JUSTICE BRENNAN delivered the opinion of the Court.
In Atkinson v. Sinclair Refining Co., 370 U.S. 238 (1962), the Court held that § 301 (a) of the Labor Management Relations Act, 1947, 61 Stat. 156, 29 U. S. C. § 185 (a), does not authorize a damages action against individual union officers and members when their union is liable for violating a nostrike clause in a collective-bargaining agreement. We expressly reserved the question whether an employer might maintain a suit for damages against "individual defendants acting not in behalf of the union but in their personal and nonunion capacity" where their "unauthorized, individual action" violated the no-strike provision of the collective-bargaining agreement. 370 U. S., at 249, n. 7. We granted certiorari to decide this important question of federal labor law. 449 U.S. 898 (1980).
Petitioners are three companies engaged in the transportation by truck of motor vehicles. All three are parties to a collective-bargaining agreement with the Teamsters Union that covers operations at their respective facilities in Flint,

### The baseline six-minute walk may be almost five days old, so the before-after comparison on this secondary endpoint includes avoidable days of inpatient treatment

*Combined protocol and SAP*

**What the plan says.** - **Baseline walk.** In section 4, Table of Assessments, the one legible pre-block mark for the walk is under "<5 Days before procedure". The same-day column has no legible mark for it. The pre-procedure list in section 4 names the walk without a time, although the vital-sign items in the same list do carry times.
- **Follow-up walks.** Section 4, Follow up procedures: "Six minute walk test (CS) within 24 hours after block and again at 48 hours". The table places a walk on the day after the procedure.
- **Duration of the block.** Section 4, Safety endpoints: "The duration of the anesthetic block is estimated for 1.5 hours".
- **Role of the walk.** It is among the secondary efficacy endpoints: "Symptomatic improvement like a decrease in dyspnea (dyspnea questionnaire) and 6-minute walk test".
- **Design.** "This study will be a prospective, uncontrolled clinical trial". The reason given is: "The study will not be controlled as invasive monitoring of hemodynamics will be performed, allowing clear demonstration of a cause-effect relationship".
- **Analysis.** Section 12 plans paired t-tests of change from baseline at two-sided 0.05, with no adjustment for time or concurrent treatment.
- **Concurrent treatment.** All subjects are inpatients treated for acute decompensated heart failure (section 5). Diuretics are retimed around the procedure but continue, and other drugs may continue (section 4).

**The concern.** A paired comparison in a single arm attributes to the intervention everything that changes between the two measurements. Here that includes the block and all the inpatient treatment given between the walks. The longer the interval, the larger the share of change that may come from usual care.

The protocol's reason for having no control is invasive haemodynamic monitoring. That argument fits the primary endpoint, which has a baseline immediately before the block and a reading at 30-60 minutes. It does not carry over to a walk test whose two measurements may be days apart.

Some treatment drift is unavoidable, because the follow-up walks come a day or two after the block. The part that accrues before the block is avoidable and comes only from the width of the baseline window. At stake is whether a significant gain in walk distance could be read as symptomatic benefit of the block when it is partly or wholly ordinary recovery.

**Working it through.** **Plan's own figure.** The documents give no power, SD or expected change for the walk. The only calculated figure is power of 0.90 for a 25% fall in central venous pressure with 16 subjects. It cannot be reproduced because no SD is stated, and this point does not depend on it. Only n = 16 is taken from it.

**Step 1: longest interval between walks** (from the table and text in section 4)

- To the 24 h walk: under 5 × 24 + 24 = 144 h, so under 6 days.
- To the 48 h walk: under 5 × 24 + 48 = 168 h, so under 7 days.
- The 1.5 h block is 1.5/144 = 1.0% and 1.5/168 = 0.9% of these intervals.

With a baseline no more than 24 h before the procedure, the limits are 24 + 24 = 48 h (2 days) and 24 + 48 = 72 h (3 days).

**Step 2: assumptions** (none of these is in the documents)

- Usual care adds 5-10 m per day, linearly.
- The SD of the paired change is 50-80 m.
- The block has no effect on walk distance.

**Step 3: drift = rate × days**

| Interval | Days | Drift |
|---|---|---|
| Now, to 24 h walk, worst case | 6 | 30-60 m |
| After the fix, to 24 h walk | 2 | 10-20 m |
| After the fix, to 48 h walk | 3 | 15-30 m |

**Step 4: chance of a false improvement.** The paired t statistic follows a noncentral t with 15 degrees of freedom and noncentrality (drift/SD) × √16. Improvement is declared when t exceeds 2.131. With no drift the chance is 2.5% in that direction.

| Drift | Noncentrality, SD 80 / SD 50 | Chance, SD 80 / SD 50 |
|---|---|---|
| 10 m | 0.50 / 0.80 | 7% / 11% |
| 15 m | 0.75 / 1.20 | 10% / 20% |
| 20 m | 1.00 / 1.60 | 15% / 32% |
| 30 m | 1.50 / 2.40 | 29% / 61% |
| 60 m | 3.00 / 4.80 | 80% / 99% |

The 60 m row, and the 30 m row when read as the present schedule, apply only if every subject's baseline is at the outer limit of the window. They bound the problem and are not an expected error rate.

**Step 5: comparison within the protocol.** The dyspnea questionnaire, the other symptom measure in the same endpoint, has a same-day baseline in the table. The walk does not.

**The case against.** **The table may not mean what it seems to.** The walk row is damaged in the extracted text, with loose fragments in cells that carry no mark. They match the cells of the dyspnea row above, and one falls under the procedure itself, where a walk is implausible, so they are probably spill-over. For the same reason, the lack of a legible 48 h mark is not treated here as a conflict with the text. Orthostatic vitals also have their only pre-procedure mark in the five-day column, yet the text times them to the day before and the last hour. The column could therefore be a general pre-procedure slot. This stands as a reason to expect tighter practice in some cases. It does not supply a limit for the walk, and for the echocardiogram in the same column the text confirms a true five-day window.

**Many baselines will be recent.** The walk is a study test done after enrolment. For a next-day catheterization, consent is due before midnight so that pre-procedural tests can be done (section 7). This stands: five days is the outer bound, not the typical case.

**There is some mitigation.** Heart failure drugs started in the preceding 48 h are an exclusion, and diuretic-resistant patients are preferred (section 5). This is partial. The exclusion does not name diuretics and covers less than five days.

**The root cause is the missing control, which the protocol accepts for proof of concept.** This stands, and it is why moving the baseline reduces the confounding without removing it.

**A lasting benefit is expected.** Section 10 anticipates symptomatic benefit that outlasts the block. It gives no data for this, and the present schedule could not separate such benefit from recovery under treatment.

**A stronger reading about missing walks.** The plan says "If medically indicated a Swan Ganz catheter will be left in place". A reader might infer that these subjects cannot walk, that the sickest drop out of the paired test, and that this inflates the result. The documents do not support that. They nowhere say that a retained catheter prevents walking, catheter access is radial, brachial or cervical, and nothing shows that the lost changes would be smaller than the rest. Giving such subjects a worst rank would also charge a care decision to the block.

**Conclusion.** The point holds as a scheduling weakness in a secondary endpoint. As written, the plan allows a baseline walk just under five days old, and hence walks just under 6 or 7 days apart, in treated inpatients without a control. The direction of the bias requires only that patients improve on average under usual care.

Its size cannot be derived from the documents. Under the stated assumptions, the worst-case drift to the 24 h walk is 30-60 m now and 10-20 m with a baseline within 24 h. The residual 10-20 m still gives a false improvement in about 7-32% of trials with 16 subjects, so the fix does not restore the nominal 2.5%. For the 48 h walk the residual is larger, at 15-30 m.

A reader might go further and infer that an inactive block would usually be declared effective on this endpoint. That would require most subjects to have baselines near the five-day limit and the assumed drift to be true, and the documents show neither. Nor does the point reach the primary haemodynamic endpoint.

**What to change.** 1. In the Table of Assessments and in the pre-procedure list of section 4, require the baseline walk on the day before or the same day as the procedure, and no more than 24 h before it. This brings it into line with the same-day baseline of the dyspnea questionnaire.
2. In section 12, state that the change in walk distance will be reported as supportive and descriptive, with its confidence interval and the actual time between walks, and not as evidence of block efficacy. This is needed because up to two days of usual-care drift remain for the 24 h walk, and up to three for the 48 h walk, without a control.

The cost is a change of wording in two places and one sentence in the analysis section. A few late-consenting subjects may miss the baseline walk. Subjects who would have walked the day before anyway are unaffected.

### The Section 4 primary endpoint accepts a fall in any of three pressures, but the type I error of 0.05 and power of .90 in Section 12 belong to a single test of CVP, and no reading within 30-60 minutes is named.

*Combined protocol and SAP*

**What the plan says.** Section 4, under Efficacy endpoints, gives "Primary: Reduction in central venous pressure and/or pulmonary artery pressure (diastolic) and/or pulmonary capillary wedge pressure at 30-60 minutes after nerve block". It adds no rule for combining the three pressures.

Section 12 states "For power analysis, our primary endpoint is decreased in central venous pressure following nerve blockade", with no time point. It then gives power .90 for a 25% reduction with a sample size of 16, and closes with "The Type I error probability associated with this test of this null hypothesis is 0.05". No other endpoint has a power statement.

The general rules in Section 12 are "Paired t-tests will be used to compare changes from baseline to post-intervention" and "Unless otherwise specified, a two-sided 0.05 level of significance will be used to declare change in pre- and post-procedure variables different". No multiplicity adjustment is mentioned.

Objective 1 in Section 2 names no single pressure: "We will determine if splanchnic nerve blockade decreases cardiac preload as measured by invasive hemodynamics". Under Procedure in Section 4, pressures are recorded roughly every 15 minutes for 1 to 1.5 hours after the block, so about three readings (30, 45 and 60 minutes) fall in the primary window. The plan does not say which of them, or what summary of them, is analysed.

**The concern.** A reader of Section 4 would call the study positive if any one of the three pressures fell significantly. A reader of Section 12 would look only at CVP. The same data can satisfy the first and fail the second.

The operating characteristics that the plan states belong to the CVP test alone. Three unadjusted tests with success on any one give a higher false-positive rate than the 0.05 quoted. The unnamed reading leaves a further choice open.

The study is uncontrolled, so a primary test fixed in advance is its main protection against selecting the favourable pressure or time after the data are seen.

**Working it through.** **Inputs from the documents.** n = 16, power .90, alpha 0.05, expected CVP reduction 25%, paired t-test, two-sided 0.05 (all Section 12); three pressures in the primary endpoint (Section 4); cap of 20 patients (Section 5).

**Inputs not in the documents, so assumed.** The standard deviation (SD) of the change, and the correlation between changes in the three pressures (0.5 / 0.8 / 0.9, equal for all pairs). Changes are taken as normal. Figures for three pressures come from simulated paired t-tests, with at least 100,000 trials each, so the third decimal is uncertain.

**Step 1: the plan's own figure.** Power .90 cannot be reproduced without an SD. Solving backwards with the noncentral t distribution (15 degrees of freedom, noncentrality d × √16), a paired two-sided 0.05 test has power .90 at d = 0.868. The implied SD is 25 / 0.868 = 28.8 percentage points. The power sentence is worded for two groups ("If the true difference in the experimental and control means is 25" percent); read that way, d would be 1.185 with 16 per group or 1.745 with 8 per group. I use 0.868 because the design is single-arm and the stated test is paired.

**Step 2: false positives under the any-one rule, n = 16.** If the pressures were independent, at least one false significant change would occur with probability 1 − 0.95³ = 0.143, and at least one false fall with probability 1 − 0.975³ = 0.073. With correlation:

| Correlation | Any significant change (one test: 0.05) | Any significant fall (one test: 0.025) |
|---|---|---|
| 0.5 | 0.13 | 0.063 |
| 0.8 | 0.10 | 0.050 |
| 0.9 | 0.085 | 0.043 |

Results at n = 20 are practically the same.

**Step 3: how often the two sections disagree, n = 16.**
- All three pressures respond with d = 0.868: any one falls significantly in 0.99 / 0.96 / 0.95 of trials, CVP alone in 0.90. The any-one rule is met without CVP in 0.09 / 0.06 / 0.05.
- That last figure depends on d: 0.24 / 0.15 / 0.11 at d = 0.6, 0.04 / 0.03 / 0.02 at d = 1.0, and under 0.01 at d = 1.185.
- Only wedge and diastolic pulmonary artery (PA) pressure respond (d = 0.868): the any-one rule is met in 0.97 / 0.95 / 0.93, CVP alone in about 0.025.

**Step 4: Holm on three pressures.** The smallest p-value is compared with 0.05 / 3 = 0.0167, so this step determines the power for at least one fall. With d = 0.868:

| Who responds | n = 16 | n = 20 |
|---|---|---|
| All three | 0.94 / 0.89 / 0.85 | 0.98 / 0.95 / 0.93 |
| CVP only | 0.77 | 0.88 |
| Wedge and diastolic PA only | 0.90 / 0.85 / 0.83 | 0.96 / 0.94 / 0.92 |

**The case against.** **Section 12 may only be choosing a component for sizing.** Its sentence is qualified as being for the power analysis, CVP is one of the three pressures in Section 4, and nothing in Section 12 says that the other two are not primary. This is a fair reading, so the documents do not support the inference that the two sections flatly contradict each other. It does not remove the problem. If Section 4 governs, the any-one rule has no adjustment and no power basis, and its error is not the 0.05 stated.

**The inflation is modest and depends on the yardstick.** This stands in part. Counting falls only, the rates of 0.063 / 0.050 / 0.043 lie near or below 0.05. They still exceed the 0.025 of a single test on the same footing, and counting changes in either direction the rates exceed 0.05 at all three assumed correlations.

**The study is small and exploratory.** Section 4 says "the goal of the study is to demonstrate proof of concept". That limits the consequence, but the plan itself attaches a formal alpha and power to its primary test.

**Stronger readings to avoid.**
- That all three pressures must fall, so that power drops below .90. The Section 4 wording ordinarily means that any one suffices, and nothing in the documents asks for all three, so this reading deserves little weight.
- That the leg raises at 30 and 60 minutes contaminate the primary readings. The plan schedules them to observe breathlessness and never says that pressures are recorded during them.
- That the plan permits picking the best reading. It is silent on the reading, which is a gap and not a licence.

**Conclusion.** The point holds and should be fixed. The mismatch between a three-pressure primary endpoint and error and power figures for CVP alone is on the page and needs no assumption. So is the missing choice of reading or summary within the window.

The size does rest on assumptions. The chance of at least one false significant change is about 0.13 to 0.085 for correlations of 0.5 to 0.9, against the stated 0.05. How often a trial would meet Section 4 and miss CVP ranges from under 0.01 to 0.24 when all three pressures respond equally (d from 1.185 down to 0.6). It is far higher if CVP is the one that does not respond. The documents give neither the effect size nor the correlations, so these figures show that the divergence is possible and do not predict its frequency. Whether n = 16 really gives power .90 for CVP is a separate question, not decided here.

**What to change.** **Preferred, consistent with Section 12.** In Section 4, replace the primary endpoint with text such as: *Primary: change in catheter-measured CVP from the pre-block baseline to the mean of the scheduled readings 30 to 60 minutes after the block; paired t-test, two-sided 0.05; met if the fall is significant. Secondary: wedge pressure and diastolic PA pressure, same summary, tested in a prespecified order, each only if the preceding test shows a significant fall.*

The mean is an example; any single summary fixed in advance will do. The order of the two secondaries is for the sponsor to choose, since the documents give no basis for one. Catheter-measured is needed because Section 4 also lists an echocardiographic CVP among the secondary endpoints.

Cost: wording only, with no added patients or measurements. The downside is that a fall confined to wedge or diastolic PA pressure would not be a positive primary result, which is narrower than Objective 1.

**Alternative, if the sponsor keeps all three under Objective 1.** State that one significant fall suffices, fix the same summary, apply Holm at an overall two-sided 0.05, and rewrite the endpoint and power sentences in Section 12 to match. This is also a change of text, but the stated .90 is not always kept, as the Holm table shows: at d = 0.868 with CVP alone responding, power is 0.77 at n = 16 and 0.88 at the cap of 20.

On June 8, 1976, respondents commenced a wildcat strike, because they believed that "the union was not properly representing them in . . . negotiations for amendments to the collective bargaining agreement." 614 F.2d 1110, 1111 (CA6 1980). Soon thereafter, petitioners brought this § 301 (a) action in the United States District Court for the Eastern District of Michigan, seeking injunctive relief and "damages against the [employees], in their individual capacity, for all losses arising out of the unlawful work stoppage and for attorneys fees." App. 21. Petitioners alleged that the strike was neither authorized nor approved by the union and, therefore, sought no damages from the union. See 614 F. 2d, at 1115; App. 18, 20-21. After a hearing, the District Court found that "the issue which had caused the work stoppage was not arbitrable" because it was "an internal dispute between factions in the Local," App. to Pet. for Cert. 15a-16a, and accordingly denied preliminary injunctive relief, citing Boys Markets, Inc. v. Retail Clerks, 398 U.S. 235 (1970).